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Curt Coleman, left, and Chuck Chadwick make a repair on a seeder on Wednesday morning north of Bismarck. Coleman said he was about to plant corn on an irrigated field along River Road. Watching the work is Coleman's dog, Gus.

Every spring seems to bring a new set of challenges to our farmers and ranchers. This spring is no exception.

Three stories on Thursday highlighted the different problems facing producers and how they are at the mercy of factors they can’t control. The issues are regional, national and even global.

An immediate problem facing farmers and ranchers in North Dakota, South Dakota, Minnesota, Iowa and Wisconsin is a shortage of fertilizer. So many farmers are getting into the fields at the same time this year that suppliers can’t keep up with the demand for fertilizer. Truckers are crunched for time when making deliveries, partially because they are limited by hours of service restrictions. Under the law, after so many hours of work they must take a break. It’s a rule intended to keep truckers off the road when they are tired.

Gov. Doug Burgum signed a temporary waiver for truckers last week that will remain in effect until May 30. Companies also are trying to increase production and are streamlining loading and delivery systems. Farmers are eager to get into the fields after the cold spring and applying fertilizer is one of the first things they do. It’s the kind of problems producers are used to encountering and finding solutions to.

On the trade front, Chinese buyers are canceling orders for U.S. soybeans. The cancellations are the result of the threat of tariffs and counter-tariffs between the U.S. and China. Roughly 60 percent of U.S. soybeans are shipped to China. If the Chinese continue to cancel orders it could have an impact on North Dakota producers.

Nationally, a new report shows how much farmland is being lost to production. The American Farmland Trust reports almost 31 million acres, double the amount previously documented, were lost to development from 1992 to 2012, About 11 million of the acres were described as “the best farmland in nation.” Expanding urban areas accounted for 59 percent of the lost land.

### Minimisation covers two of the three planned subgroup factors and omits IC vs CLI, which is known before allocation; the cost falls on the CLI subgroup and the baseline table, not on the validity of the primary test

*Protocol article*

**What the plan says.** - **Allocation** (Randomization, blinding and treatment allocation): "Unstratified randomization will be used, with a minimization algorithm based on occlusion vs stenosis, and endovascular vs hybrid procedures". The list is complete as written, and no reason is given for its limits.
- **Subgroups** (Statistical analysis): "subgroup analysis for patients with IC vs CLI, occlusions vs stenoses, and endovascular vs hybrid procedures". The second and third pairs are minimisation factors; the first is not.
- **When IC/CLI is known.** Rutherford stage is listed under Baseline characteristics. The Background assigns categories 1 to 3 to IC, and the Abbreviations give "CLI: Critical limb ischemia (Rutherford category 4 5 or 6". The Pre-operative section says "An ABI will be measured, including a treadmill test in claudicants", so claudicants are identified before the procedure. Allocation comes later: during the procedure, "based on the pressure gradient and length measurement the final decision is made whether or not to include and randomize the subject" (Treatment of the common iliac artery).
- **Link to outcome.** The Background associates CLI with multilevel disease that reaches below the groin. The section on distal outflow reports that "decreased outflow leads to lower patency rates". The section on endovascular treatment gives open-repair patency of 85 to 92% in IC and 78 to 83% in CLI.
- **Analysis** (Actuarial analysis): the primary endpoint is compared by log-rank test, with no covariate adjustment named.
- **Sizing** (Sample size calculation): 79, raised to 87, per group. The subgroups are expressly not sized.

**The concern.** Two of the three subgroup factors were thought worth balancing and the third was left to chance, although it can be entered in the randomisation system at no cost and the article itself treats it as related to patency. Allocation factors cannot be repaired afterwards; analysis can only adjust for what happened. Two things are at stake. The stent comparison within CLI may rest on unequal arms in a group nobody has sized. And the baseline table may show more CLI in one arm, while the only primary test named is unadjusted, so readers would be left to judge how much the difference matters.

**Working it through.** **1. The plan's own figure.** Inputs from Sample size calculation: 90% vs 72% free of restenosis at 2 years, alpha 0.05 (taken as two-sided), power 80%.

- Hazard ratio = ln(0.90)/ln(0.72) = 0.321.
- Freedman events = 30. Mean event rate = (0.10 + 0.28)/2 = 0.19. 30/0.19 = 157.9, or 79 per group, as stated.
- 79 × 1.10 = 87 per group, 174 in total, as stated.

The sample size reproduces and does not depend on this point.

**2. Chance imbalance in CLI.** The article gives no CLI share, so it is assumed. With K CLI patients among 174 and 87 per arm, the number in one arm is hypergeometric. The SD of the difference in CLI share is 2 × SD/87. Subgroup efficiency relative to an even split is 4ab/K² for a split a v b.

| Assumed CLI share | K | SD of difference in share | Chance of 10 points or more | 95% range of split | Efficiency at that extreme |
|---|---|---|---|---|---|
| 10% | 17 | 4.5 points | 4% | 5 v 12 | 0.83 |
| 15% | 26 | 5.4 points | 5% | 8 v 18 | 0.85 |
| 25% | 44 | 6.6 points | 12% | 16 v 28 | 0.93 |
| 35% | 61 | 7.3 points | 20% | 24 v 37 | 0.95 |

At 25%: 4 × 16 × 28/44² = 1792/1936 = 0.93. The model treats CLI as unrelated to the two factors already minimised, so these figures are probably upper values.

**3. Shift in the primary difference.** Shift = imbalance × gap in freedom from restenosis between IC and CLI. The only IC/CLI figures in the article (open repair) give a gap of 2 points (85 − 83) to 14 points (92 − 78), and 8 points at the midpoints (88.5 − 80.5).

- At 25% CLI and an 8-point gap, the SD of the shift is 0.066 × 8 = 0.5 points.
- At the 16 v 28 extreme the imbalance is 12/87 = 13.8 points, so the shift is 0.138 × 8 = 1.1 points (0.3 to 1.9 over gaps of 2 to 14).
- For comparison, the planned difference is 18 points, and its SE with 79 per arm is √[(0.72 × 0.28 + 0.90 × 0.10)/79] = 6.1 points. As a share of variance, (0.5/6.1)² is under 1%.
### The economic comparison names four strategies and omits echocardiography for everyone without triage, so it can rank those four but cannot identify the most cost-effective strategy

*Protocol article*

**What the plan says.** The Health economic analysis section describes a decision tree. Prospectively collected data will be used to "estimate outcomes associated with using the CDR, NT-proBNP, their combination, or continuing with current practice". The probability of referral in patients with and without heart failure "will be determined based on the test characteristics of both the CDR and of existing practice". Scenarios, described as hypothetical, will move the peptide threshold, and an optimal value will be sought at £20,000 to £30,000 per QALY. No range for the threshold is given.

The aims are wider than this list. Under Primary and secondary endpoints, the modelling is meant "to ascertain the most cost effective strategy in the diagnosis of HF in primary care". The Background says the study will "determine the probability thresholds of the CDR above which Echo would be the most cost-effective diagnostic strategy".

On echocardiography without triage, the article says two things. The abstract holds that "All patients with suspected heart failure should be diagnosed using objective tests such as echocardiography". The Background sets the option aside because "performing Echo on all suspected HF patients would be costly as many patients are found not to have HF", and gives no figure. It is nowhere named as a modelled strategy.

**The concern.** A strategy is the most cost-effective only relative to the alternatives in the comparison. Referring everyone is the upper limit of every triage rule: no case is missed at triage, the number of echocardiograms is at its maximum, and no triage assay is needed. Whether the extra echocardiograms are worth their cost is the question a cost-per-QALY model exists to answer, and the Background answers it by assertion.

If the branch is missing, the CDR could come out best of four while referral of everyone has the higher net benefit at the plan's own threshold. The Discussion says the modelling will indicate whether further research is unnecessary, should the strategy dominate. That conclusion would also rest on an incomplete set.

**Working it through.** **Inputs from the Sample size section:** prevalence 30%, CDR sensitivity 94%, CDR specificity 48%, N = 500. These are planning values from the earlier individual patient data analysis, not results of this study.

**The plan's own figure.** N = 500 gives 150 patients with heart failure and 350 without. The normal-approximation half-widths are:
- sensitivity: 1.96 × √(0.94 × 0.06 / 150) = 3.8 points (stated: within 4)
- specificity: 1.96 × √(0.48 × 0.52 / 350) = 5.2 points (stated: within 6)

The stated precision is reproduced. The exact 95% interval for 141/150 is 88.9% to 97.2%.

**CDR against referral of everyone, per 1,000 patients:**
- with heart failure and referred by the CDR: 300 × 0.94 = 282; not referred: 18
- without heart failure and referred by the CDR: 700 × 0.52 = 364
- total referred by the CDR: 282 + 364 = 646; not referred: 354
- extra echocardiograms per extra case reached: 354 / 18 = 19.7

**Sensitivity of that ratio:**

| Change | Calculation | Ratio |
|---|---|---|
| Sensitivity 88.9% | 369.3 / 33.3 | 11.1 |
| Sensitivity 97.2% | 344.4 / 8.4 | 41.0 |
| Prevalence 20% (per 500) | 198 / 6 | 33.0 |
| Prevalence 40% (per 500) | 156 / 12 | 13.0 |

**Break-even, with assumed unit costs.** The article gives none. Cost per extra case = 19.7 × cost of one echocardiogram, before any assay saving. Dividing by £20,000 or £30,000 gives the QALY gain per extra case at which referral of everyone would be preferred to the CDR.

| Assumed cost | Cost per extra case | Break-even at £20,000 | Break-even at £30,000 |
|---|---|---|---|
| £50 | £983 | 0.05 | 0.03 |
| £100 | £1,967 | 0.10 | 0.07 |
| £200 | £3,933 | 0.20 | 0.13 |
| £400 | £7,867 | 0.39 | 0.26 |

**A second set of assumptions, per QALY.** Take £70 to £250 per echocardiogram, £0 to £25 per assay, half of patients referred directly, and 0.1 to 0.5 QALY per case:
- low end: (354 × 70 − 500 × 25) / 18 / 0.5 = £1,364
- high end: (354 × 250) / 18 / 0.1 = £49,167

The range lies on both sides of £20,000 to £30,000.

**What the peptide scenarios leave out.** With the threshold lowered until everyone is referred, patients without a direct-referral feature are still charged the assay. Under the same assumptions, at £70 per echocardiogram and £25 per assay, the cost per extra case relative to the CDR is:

We see it in North Dakota. In Bismarck, the city continues to grow, especially to the north, eating up farmland. In the oil patch, the search for oil has taken land out of production. Drilling sites, roads and locations for support services all take some land. While oil is an economic driver for the state, so is agriculture. In some ways they compete for the same resources.

Agriculture accounts for more than $1 trillion of the U.S. gross domestic product while providing environmental and recreational benefits, all of which are threatened by the loss of farmland, according to the American Farmland Trust report. The report recommends doubling the funding in the new farm bill to protect farmland through the Agricultural Conservation Easement Program. It also suggests funding a new 50-state Tenure, Ownership and Transfer of Agricultural Land survey.

The new farm bill will determine the kind of safety net that will be provided producers across the country.

These are just a few of the challenges facing our producers this spring. Farming is one of the most stressful jobs you can have and after last year’s drought many producers are on edge. It’s good that the governor signed the waiver for farmers. Quick action is essential when dealing with agricultural issues.

North Dakota farmers and ranchers have withstood droughts, floods and other calamities in the past. They’ll no doubt endure this year’s challenges. We need to keep them in mind when key agricultural issues are debated in the coming months.

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